Put together in a mere six months after external factors forced the indefinite delay of Steven Spielberg’s planned 2017 entry The Kidnapping of Edgardo Mortara, The Post could not have found a more timely release. A news media hating president being brought low by high-quality journalism and incontrovertible truth and facts describes an ideal outcome for the USA in 2017, just as it did in 1971, when the Washington Post published the Pentagon Papers, turning the tide of public opinion against the Vietnam war. ‘Strike while the iron is hot’ filmmaking is a natural next step in this current prolific phase of the great director’s career, but also makes The Post too rushed to land with the weight it should.
Acting as a prequel of sorts to All The Presidents Men, The Post tackles the Washington Post’s first major conflict with the Nixon administration. They released leaked classified documents that confirmed that the US government had been lying to the people about their Vietnam policies for decades, even after the New York Times faced a federal injunction for their publication of the same papers. Leading the charge in the Post newsroom is Ben Bradlee (Tom Hanks), an idealistic reporter who believes nothing should stand in the way of the truth.
His boss, paper owner Katherine Graham (Meryl Streep) is more hesitant. Not only is she close friends with many of the Washington bigwigs who would be damaged by the story, but she has a duty to the Post itself, which needs new investors who would likely be scared off by a national scandal. The superstar leads are both on terrific form, Hanks sharper and snappier than usual and Streep the best she’s been in a long time, able to wring an entire story’s worth of excitement from the mere word ‘however’.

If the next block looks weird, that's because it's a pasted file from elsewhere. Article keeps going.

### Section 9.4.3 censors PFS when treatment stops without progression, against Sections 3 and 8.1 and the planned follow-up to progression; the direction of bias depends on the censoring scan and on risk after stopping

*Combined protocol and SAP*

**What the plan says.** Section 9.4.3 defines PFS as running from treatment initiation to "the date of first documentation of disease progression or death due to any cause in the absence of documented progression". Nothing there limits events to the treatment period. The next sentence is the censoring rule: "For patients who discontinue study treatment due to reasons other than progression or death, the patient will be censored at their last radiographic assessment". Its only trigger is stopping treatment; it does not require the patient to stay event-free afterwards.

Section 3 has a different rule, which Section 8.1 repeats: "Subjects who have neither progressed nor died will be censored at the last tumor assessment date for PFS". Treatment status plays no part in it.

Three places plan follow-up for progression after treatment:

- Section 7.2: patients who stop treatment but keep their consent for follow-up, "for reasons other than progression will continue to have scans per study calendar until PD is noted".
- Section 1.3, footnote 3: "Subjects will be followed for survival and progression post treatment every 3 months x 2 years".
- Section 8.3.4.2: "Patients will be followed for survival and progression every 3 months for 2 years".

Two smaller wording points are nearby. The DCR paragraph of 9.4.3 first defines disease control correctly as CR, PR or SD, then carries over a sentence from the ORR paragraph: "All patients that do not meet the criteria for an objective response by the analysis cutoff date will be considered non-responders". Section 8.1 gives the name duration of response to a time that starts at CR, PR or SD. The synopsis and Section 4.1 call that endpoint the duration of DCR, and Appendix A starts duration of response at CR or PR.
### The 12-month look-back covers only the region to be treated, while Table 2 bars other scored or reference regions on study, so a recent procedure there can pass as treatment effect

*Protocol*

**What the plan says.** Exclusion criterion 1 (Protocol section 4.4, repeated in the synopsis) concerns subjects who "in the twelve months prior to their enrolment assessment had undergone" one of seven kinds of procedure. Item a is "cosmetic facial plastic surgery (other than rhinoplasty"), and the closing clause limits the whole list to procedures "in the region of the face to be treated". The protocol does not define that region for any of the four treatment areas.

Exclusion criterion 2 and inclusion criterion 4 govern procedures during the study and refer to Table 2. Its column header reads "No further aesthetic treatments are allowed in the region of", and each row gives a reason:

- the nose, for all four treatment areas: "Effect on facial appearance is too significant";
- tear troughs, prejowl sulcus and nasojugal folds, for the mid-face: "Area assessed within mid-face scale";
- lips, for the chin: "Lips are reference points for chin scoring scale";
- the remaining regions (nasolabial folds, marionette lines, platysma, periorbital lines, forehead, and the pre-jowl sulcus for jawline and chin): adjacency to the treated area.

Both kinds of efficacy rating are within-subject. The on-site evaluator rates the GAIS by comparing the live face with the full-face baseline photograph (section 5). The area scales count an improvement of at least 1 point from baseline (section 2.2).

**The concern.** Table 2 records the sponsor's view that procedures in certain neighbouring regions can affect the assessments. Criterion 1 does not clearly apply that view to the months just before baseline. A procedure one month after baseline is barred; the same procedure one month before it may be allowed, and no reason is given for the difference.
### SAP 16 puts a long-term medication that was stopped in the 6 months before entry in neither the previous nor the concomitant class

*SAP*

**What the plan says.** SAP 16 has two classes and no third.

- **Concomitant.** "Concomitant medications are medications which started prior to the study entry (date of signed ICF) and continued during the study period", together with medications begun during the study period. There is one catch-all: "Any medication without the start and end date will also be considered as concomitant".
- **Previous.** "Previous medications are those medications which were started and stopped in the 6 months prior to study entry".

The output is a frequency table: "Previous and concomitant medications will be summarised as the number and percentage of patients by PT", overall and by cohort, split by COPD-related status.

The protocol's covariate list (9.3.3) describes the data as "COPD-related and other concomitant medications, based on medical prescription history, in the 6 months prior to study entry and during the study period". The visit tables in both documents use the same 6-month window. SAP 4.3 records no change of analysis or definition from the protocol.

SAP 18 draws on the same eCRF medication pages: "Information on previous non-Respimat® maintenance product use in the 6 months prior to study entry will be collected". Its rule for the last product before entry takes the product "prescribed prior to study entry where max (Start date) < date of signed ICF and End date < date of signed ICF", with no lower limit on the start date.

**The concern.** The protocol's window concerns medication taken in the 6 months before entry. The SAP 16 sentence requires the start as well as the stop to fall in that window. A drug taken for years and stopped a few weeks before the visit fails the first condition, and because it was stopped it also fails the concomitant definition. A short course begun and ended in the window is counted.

As always with Spielberg, the supporting cast is pretty much flawless too, packed to the rafters with brilliant actors from Bob Odenkirk to Carrie Coon to Tracy Letts. Sadly, Sarah Paulson is rather wasted as Bradlee’s wife Tony, and the running theme of the difficulties of being a woman in a man’s world is only intermittently effective. Katherine entering a board meeting as the only woman is a powerful visual that becomes a chokingly frustrating scene as she’s silenced by every man in the room, but a later moment of women falling at Katherine’s feet after a victory is utterly cheesy.
Visually, it’s a mixed bag, bustling camerawork adding excitement to a few inspired scenes, but elsewhere looking washed out and slightly plasticky. Best of the bunch is when government secret leaker Dan Ellsberg (Matthew Rhys) starts copying the documents, Spielberg deploying the same sweeping blue lights he would for an alien arrival in Close Encounters or ET, Ellsberg’s actions as monumental as first contact. The raw physicality of the ‘70s printing machinery is also extraordinary, and allows for a nice moment of journalists’ words literally shaking the earth as new editions of the Post go into production.
There’s a lack of urgency to Liz Hannah and Josh Singer’s script that rather knocks The Post down, especially towards the end. It’s not as propulsive as Spotlight or All The Presidents Men, and the conclusion’s references to Watergate only serve to remind that there’s a more exciting version of this story already in existence. It’s a necessary, well-acted, and vitally topical cautionary tale, but in the rush to get it out there clearly wasn’t time to iron out the kinks and elevate The Post to the standards that a Spielberg ode to honesty and the free press deserves.